Sources in the Conspiracy-Pseudoscience category may publish unverifiable information that is not always supported by evidence. These sources may be untrustworthy for credible/verifiable information; therefore, fact-checking and further investigation is recommended on a per article basis when obtaining information from these sources. See all Conspiracy-Pseudoscience sources.
- Overall, we rate Goop.com a quackery-level Pseudoscience website based on promoting unproven and dangerous health and beauty claims.
Bias Rating: PSEUDOSCIENCE
Factual Reporting: LOW
Press Freedom Rating: MOSTLY FREE
Media Type: Website
Traffic/Popularity: Medium Traffic
MBFC Credibility Rating: LOW CREDIBILITY
Founded in 2008 by actress Gweneth Paltrow, Goop is a wellness and lifestyle company selling beauty, health, and style products. Goop.com is the associated website for the brand.
In 2017, Truth in Advertising filed a complaint with regulators in the state of California regarding over 50 health claims made by Goop, which resulted in a $125,000 settlement and a five-year injunction prohibiting the company from making unsubstantiated claims about the characteristics or health benefits of its products.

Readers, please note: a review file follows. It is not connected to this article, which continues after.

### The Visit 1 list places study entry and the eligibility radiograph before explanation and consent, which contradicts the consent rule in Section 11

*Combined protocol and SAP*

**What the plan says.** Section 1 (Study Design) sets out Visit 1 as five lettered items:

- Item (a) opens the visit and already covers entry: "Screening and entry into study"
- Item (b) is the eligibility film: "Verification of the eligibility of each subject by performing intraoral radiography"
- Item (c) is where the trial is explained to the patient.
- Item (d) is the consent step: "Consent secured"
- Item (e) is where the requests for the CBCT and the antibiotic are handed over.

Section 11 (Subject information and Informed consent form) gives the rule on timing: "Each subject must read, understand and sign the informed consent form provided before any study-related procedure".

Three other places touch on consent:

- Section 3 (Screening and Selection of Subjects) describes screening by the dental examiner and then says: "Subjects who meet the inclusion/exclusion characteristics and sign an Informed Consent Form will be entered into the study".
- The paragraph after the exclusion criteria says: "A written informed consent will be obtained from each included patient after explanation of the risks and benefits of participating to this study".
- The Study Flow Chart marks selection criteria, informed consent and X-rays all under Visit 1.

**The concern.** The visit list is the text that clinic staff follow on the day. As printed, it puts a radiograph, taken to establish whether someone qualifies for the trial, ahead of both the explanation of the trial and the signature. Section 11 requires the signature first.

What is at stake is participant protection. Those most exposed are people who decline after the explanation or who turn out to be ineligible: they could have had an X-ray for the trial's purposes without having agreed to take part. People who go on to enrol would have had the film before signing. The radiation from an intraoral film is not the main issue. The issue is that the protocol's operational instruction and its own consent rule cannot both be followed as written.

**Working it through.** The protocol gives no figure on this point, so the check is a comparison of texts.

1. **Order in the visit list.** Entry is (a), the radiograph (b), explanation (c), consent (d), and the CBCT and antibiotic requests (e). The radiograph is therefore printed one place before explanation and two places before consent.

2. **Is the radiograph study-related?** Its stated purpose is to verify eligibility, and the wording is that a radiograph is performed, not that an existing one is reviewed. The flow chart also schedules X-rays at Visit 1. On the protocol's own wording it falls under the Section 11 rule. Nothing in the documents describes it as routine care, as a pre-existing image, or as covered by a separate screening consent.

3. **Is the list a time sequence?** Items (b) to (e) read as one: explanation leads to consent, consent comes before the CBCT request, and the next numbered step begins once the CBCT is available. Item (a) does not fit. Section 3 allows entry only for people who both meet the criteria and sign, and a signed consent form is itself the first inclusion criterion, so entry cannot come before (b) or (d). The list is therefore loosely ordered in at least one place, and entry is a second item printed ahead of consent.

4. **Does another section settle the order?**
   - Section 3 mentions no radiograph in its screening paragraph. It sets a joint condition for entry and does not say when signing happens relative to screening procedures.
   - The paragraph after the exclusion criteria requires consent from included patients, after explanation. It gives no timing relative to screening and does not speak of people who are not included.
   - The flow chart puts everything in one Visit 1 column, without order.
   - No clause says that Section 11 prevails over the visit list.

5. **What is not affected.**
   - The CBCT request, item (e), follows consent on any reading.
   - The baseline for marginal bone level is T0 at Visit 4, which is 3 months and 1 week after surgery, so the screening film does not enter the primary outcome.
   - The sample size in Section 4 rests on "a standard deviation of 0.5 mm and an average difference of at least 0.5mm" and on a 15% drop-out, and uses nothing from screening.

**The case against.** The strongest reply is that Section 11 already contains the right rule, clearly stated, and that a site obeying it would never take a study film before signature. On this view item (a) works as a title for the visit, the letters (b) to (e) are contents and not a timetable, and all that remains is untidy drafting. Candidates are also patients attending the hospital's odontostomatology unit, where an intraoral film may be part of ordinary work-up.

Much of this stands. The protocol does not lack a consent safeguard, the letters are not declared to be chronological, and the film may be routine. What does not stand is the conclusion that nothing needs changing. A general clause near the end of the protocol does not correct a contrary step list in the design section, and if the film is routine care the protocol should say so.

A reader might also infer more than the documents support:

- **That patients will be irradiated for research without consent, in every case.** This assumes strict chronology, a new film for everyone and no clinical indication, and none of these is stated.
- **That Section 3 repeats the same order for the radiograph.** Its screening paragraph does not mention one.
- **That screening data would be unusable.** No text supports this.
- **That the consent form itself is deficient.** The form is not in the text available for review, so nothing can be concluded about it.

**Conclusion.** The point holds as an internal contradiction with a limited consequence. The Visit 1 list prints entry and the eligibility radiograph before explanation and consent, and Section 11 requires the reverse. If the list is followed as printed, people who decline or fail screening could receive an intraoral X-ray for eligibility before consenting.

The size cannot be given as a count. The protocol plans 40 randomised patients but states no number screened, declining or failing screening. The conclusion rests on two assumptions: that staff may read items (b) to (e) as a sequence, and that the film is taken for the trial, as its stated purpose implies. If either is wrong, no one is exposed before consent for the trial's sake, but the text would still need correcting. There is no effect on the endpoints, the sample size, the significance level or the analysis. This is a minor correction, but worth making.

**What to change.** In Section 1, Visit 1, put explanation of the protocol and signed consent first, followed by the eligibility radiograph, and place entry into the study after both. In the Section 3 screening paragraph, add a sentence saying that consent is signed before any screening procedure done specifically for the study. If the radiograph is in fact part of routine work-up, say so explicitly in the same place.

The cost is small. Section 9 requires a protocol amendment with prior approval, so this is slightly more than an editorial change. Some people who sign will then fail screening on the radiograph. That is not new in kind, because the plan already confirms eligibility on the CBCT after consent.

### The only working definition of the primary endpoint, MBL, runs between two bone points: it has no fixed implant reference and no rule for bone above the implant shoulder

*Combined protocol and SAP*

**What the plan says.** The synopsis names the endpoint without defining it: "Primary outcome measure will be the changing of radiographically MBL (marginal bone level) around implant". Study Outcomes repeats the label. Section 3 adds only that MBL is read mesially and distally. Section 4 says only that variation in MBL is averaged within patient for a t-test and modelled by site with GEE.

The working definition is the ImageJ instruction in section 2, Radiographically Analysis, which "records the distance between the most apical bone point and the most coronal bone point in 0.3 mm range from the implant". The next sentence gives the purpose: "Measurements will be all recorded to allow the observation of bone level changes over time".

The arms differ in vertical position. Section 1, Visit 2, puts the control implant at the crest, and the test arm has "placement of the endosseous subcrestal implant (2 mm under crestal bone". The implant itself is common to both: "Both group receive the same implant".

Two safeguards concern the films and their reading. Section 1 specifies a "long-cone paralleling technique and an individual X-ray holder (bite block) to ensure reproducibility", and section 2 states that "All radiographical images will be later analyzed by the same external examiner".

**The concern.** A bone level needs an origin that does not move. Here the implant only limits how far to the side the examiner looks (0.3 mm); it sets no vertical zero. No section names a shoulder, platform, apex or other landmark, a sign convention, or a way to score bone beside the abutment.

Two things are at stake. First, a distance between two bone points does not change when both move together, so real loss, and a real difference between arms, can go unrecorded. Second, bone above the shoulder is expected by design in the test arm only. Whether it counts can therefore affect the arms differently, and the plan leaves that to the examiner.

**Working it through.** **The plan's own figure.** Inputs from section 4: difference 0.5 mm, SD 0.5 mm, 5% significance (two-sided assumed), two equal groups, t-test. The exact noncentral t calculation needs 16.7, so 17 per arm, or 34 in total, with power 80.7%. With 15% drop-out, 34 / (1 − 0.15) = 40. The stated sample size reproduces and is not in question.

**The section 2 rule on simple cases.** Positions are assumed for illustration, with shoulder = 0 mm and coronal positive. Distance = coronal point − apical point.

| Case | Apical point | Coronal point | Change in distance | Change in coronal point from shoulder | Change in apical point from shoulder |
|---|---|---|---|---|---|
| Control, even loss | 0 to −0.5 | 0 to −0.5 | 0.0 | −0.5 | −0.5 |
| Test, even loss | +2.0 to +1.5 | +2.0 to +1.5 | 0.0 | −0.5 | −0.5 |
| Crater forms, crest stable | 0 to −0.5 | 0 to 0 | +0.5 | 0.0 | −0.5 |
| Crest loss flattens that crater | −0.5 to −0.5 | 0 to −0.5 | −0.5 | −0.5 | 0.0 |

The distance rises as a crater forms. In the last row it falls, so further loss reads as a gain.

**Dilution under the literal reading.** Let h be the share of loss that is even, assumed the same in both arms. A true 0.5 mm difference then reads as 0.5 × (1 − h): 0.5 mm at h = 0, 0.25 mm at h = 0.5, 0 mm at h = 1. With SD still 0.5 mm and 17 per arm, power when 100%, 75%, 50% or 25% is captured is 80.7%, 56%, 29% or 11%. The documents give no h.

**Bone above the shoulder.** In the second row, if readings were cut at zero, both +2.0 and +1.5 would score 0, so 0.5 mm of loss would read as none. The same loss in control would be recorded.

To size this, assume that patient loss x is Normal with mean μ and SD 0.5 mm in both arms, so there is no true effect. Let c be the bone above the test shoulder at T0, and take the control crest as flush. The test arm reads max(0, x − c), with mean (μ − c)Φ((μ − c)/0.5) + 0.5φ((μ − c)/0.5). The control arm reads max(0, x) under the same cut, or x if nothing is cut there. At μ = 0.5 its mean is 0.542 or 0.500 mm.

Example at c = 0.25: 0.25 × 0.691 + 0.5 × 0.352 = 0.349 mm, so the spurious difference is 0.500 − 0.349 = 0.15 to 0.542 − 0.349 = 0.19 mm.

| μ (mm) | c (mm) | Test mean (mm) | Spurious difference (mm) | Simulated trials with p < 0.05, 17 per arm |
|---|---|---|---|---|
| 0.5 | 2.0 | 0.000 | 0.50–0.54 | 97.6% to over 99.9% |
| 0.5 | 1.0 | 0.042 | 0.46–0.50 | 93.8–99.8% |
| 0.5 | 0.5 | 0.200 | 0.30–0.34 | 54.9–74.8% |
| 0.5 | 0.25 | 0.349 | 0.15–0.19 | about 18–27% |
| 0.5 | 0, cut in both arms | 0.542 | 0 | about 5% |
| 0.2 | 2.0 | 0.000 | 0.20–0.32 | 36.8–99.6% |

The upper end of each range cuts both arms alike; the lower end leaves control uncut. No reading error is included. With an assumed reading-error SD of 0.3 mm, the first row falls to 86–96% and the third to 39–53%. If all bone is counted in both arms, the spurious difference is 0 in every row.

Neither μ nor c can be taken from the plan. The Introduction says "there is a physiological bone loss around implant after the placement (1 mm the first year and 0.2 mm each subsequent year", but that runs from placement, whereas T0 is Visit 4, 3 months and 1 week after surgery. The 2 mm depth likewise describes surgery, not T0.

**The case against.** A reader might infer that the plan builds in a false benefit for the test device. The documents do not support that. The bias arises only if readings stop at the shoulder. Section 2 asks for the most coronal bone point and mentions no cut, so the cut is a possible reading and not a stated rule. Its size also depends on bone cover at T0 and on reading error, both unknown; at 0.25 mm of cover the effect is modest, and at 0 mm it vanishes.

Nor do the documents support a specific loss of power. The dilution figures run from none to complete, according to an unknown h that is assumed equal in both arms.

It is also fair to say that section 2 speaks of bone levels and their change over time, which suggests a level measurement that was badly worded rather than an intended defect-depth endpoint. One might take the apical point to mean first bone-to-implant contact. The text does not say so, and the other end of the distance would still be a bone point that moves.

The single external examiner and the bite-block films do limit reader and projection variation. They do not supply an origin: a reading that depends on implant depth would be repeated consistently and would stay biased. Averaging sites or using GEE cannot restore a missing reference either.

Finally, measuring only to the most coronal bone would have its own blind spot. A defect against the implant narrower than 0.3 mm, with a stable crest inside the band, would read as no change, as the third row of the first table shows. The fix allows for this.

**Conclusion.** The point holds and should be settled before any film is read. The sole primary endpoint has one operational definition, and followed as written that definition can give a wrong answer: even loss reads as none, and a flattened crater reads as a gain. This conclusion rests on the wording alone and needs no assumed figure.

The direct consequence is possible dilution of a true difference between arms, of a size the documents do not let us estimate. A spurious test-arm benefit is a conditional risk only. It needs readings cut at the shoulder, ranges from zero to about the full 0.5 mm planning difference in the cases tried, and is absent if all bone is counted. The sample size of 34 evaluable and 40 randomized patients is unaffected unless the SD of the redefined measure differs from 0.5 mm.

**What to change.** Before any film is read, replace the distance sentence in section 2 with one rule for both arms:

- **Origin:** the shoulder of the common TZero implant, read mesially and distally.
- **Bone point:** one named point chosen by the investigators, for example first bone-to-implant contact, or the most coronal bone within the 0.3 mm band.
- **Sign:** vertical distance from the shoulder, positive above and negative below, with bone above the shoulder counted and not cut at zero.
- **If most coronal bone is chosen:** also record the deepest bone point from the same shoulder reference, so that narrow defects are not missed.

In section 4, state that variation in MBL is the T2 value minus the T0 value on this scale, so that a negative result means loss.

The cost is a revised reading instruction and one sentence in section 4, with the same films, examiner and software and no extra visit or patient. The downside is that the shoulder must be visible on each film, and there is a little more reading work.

Funded by / Ownership
Goop does not openly disclose ownership; however, it is owned by Gweneth Paltrow. Revenue is derived through the sale of merchandise and advertising on the website.
Analysis / Bias
In review, Goop.com publishes health, beauty news, and product reviews that many times are unproven pseudoscience. Headlines and articles do not contain loaded language such as this Grieving, Mourning, and Honoring Loved Ones in Social Isolation. This story does not contain hyperlinked sourcing.
Goop has been accused of peddling pseudoscience such as his by The Conversation “Gwyneth Paltrow’s new Goop Lab is an infomercial for her pseudoscience business.” Further, Insider.com published an article exposing 50 false claims by Goop.com: A new investigation says Gwyneth Paltrow’s Goop has made more than 50 illegal health claims.
In reviewing the site, we found several instances where Goop.com peddled pseudoscience. Below is a shortlist of a few:
- Gwyneth Paltrow Wants You To Put This Egg In Your Vagina
- Promotion of vaginal steaming
- Promotion of Adrena Fatigue (Adrenal fatigue does not exist: a systematic review)
- A crystal that treats infertility
- The Secret to Looking Younger Forever
Failed Fact Checks
Overall, we rate Goop.com a quackery-level Pseudoscience website based on promoting unproven and dangerous health and beauty claims. (D. Van Zandt 5/22/2020) Updated (07/17/2022)
Last Updated on July 17, 2022 by Media Bias Fact Check